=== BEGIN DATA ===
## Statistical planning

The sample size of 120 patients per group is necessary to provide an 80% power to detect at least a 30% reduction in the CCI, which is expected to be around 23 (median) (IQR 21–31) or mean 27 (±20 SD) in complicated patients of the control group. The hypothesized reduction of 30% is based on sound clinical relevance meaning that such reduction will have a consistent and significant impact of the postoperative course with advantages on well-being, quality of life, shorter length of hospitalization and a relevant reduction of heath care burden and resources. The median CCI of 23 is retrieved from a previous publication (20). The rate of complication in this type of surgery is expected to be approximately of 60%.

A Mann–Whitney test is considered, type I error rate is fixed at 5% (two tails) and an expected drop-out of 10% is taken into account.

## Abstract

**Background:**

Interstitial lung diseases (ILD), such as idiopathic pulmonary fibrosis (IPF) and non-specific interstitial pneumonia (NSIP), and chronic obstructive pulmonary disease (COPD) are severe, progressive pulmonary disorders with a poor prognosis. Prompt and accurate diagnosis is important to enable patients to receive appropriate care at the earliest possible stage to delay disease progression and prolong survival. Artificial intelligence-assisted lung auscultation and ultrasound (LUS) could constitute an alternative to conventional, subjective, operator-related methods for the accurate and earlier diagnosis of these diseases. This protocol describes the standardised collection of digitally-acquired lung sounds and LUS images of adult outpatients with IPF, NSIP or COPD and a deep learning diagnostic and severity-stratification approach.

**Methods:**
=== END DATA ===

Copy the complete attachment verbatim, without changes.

## Statistical planning

The sample size of 120 patients per group is necessary to provide an 80% power to detect at least a 30% reduction in the CCI, which is expected to be around 23 (median) (IQR 21–31) or mean 27 (±20 SD) in complicated patients of the control group. The hypothesized reduction of 30% is based on sound clinical relevance meaning that such reduction will have a consistent and significant impact of the postoperative course with advantages on well-being, quality of life, shorter length of hospitalization and a relevant reduction of heath care burden and resources. The median CCI of 23 is retrieved from a previous publication (20). The rate of complication in this type of surgery is expected to be approximately of 60%.

A Mann–Whitney test is considered, type I error rate is fixed at 5% (two tails) and an expected drop-out of 10% is taken into account.

## Abstract

**Background:**

Interstitial lung diseases (ILD), such as idiopathic pulmonary fibrosis (IPF) and non-specific interstitial pneumonia (NSIP), and chronic obstructive pulmonary disease (COPD) are severe, progressive pulmonary disorders with a poor prognosis. Prompt and accurate diagnosis is important to enable patients to receive appropriate care at the earliest possible stage to delay disease progression and prolong survival. Artificial intelligence-assisted lung auscultation and ultrasound (LUS) could constitute an alternative to conventional, subjective, operator-related methods for the accurate and earlier diagnosis of these diseases. This protocol describes the standardised collection of digitally-acquired lung sounds and LUS images of adult outpatients with IPF, NSIP or COPD and a deep learning diagnostic and severity-stratification approach.

**Methods:**